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The Cybersecurity 202: FEC poised to limit who can give political campaigns free cybersecurity help

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with Tonya Riley


The Federal Election Commission appears poised to draw strict limits this week on which organizations can provide free cybersecurity help to political campaigns targeted by foreign hackers.

The FEC just recently gave the go-ahead to a nonprofit run by former campaign directors for Hillary Clinton and Mitt Romney, upending rules that typically consider such free services illegal campaign contributions. But commissioners appear ready to reject a similar request from a small for-profit company that protects against phishing attacks, according to two draft opinions commissioners will debate at a meeting Thursday.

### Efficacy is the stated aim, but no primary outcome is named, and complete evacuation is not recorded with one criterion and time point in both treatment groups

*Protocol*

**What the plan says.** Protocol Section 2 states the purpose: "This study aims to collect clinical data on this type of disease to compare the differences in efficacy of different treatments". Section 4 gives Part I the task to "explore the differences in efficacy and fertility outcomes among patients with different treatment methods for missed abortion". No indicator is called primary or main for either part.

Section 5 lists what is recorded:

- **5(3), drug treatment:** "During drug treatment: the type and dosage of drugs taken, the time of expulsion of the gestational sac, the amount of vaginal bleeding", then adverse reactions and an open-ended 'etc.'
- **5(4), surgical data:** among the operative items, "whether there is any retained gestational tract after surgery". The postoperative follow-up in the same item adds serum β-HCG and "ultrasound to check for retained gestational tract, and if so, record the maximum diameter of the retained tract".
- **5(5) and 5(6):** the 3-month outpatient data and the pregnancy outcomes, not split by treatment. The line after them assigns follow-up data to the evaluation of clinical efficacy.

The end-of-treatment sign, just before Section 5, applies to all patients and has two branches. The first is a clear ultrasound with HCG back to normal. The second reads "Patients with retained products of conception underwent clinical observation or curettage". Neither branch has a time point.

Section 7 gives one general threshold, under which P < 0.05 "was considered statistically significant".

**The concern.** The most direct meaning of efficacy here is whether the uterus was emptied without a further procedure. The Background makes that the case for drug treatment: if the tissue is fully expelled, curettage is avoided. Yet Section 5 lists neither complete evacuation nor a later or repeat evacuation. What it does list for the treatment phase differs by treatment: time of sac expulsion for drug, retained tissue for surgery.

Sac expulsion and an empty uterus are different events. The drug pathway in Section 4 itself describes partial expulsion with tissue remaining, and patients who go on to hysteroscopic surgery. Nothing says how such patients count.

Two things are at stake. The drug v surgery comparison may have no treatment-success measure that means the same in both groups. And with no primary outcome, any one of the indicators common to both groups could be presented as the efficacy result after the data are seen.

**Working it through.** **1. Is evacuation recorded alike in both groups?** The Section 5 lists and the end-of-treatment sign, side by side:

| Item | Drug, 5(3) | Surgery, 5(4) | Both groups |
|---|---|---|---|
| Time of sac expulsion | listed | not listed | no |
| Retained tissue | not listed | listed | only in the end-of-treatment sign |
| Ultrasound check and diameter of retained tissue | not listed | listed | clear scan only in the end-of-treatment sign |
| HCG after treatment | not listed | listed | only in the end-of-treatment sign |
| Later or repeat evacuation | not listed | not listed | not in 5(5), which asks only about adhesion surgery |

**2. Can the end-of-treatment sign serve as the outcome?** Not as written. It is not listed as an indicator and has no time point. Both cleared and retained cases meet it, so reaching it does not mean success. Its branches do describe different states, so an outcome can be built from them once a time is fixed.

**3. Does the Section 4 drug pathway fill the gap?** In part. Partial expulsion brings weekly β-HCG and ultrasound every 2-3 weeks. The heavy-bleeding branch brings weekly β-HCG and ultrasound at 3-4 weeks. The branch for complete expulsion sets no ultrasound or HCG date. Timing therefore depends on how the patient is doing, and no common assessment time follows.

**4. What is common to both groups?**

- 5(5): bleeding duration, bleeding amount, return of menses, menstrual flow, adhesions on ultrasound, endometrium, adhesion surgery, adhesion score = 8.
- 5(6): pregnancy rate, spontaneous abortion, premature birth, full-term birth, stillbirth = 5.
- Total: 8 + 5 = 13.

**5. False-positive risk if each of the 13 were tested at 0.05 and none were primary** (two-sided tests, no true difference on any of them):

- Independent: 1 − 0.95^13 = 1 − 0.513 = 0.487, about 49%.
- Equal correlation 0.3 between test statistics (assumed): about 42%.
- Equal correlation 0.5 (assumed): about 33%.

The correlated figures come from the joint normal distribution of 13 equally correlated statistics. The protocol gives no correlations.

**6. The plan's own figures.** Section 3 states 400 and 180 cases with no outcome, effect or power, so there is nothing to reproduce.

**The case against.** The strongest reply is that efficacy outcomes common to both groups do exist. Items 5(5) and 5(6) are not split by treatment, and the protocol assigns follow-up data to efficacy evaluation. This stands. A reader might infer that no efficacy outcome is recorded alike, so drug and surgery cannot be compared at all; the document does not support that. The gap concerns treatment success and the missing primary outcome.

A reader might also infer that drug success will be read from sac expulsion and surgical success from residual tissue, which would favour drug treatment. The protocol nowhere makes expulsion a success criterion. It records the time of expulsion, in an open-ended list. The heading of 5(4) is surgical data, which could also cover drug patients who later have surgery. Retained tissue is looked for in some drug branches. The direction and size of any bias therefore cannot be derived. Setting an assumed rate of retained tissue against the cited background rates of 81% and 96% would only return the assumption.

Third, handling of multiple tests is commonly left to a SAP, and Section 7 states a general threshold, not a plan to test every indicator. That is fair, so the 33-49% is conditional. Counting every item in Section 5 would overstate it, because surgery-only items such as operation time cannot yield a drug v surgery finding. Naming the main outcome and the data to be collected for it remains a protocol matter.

Cybersecurity pros argue that political campaigns need as much help as they can get if they want to avoid a replay of the Russian hacking operation that rocked the 2016 election. But campaign finance hawks are wary of opening the floodgates to all security organizations out of concern they’ll try to barter for political favors later.

“The concern is that a company provides free stuff to a candidate and the candidate gets into office and the company comes back and says, ‘Hey, you owe us,’ ” Adav Noti, chief of staff at the Campaign Legal Center told me.